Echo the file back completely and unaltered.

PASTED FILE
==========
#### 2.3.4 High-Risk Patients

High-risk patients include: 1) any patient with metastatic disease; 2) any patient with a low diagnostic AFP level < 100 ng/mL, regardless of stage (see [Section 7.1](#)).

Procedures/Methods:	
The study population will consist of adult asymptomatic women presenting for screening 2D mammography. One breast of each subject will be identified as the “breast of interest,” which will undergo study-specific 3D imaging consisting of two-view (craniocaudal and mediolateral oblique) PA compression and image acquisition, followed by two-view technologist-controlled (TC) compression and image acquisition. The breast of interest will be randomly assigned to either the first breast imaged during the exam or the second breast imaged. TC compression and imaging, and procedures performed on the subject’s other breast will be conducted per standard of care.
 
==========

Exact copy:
#### 2.3.4 High-Risk Patients

High-risk patients include: 1) any patient with metastatic disease; 2) any patient with a low diagnostic AFP level < 100 ng/mL, regardless of stage (see [Section 7.1](#)).

Procedures/Methods:	
The study population will consist of adult asymptomatic women presenting for screening 2D mammography. One breast of each subject will be identified as the “breast of interest,” which will undergo study-specific 3D imaging consisting of two-view (craniocaudal and mediolateral oblique) PA compression and image acquisition, followed by two-view technologist-controlled (TC) compression and image acquisition. The breast of interest will be randomly assigned to either the first breast imaged during the exam or the second breast imaged. TC compression and imaging, and procedures performed on the subject’s other breast will be conducted per standard of care.
 